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IRS rules Jeff Fouts tax lawyer tax solutions

Follow the rules or get into trouble.

There are two basic IRS rules that all US taxpayers must follow or face the consequences if they don’t. You must file your tax return annually and you must pay the taxes that are due. The IRS tax reporting software is able to determine if you have failed to file or pay, so there is no way that you can get away forever with non-reporting and non-paying. At some point, you will get caught.

Americans owe about $290 billion in back taxes, and the IRS is going to do everything they can to collect that money. Most of the time, you will not have difficult problems with the IRS if you accurately file your tax return each year and keep your taxes current. There are, however, some very high profile individuals who do not follow the rules, and the rest is history—or should I say “headlines.”

Celebrities Break the Rules

Wesley Snipes, the Blade trilogy star, is serving a 3 year jail term. He was on top of the world, commanding big salaries, but failed to file his tax returns. Also in jail is Richard Hatch, winner of Survivor two times. He did not report his first $1 million prize, then he did not report his second $1 million prize. Now come on! The IRS doesn’t watch TV??? Two more, Jim Thorpe, the golfer, and Ja Rule, a rapper, are both incarcerated for tax fraud.

There are a significant number of celebrities who have not paid their taxes. Marc Anthony (salsa guy), Joseph Cartegena aka Fat Joe (rapper), Stephen Baldwin (youngest brother), Lauryn Hill (singer), Val Kilmer (actor), and Flavor Flav, another rapper, all fall into this category. What is interesting about this group is most of them rose very quickly to stardom, earning more money than they expected. They would gather the entourage and the experts around them, turn over their money management to a professional, and continue doing what generated the big bucks. Often, they did not check on the people who were supposed to be taking care of their money.

Who’s Responsible?

Almost all of them will tell you that they lost control of their money and the fact that their taxes didn’t get paid is that other person’s fault. A few, like Mary J. Blige (singer) will admit responsibility, as another singer so aptly described the situation: “her bad for not hiring good people to look after her finances.” Ozzie Osbourne and family also agree. They should have been more involved, but they did not monitor the people who did their money management, so ended up with a multi-million dollar tax bill.

 Offer In Compromise

All of these celebrities, just like many other Americans, owe taxes to the US Government that the IRS is in the process of collecting. The amounts that they owe are frequently in the millions of dollars, astronomical sums to pay. As taxpayers, however, they have the same rights as everyone else: they can access the Offer In Compromise process and begin to whittle away at their tax debt.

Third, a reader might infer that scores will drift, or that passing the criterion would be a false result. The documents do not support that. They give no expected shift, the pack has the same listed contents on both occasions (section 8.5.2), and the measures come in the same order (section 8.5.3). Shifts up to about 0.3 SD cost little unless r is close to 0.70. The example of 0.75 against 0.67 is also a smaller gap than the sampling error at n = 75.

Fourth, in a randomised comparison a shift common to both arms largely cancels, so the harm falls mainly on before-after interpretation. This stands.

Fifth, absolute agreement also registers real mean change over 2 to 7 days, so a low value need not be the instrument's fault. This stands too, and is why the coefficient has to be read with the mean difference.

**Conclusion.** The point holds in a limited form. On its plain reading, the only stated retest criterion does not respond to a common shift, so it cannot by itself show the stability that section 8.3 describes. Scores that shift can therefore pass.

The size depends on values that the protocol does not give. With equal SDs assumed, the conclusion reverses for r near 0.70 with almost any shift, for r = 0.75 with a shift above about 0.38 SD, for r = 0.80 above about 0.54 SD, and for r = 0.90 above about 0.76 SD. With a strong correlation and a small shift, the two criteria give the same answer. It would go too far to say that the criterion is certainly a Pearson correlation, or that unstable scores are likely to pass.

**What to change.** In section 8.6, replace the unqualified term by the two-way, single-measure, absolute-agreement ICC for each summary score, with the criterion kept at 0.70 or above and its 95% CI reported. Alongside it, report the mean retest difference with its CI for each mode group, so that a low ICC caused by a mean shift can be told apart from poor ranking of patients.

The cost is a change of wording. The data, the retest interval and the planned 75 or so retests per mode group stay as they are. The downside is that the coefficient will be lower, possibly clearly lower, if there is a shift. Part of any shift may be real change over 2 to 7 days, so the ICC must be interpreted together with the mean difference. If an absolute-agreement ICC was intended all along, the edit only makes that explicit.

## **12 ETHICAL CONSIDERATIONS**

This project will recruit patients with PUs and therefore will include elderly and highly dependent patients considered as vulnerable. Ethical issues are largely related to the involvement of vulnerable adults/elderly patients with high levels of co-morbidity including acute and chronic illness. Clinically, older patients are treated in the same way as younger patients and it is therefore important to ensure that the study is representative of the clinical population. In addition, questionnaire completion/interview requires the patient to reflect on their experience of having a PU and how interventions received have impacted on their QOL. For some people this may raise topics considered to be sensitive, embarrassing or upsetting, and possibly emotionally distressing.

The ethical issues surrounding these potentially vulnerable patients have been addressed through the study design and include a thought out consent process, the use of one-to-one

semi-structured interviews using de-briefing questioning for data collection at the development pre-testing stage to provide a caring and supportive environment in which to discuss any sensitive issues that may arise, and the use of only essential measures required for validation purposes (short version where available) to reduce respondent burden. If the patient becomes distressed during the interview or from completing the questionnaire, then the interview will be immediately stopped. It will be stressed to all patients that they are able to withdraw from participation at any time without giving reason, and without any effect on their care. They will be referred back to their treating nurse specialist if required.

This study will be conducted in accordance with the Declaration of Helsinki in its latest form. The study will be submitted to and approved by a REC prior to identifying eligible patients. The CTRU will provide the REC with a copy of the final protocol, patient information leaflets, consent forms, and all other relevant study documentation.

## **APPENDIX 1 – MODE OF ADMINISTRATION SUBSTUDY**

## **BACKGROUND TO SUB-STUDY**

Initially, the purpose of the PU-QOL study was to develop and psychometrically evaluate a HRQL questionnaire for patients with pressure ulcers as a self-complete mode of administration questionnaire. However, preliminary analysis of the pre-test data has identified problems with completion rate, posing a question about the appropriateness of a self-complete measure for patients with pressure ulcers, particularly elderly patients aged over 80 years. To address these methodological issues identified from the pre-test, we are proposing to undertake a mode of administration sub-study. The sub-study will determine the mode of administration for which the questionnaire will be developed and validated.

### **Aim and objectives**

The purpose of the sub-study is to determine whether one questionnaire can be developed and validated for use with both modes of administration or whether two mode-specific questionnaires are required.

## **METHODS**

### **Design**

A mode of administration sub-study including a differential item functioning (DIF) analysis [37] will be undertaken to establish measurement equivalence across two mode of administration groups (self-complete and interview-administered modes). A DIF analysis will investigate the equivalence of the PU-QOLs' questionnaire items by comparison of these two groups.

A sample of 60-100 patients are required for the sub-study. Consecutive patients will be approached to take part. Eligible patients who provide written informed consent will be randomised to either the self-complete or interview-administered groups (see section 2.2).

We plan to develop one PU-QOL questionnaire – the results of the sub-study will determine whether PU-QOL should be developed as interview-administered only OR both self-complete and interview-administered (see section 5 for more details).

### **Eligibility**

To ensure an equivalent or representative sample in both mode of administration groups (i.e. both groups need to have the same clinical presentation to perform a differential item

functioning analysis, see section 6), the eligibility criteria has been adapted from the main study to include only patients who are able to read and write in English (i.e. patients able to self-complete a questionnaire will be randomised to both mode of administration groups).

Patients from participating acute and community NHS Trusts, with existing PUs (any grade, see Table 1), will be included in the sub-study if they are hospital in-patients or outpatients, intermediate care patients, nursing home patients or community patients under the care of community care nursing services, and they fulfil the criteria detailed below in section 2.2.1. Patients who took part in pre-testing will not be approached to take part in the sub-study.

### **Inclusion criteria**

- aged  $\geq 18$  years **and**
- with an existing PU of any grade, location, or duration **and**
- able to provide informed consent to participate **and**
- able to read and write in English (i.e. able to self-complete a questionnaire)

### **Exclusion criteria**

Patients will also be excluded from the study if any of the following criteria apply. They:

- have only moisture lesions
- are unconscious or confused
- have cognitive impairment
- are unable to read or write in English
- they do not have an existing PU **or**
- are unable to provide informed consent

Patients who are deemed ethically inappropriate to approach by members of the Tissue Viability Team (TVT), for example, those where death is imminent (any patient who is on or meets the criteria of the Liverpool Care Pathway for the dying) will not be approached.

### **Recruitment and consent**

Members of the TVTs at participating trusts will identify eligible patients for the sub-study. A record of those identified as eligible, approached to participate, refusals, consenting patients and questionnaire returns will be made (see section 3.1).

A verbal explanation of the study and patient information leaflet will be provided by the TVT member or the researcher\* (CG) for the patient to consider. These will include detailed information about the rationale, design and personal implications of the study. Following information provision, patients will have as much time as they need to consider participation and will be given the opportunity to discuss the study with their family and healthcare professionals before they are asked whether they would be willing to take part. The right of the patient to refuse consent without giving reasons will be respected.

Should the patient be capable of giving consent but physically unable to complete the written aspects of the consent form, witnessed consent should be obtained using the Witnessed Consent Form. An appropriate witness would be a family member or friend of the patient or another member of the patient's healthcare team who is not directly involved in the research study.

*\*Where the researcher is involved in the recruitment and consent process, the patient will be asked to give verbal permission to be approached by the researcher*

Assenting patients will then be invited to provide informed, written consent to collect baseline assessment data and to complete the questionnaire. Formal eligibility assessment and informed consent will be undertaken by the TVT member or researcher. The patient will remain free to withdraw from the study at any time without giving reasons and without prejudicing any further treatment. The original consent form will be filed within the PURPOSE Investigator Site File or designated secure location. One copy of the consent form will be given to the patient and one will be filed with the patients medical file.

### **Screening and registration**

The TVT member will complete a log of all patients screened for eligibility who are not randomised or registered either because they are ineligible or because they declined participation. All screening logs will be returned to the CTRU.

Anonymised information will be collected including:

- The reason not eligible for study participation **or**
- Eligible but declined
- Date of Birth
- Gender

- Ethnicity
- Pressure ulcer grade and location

There are three types of Offer In Compromise:

1. Doubt as to Collectability. People who fall into this category are unlikely to be able to fully pay their tax debt before it is due.

2. Doubt of Liability. There is some question as to whether the stated tax debt owed is correct.

3. Hardship. If the tax debt is collected, the payment would create an economic hardship for the taxpayer.

Since every case is individually considered, some celebrities could fall into one of these categories and possible settle the account by paying a lesser amount of taxes. Not filing tax returns, then not paying taxes can drive people into bankruptcy. Even though they can’t pay their regular bills, the taxes still have to be paid. This is a debt which grows quickly and will destroy life as the taxpayer knows it. An Offer in Compromise is a possibility when people have let things get out of hand, but even that is not always possible.

 If You Have Broken the Two IRS Rules. . .

If you have not filed your tax returns or if you have not paid your taxes, you could be in serious trouble. These actions need to be corrected, and as quickly as you can. Consult with Jeff Fouts, Tax Lawyer, on how best to handle your tax problems, and he will find a tax solution for your unique situation. You can’t let this go any longer. Fix it.


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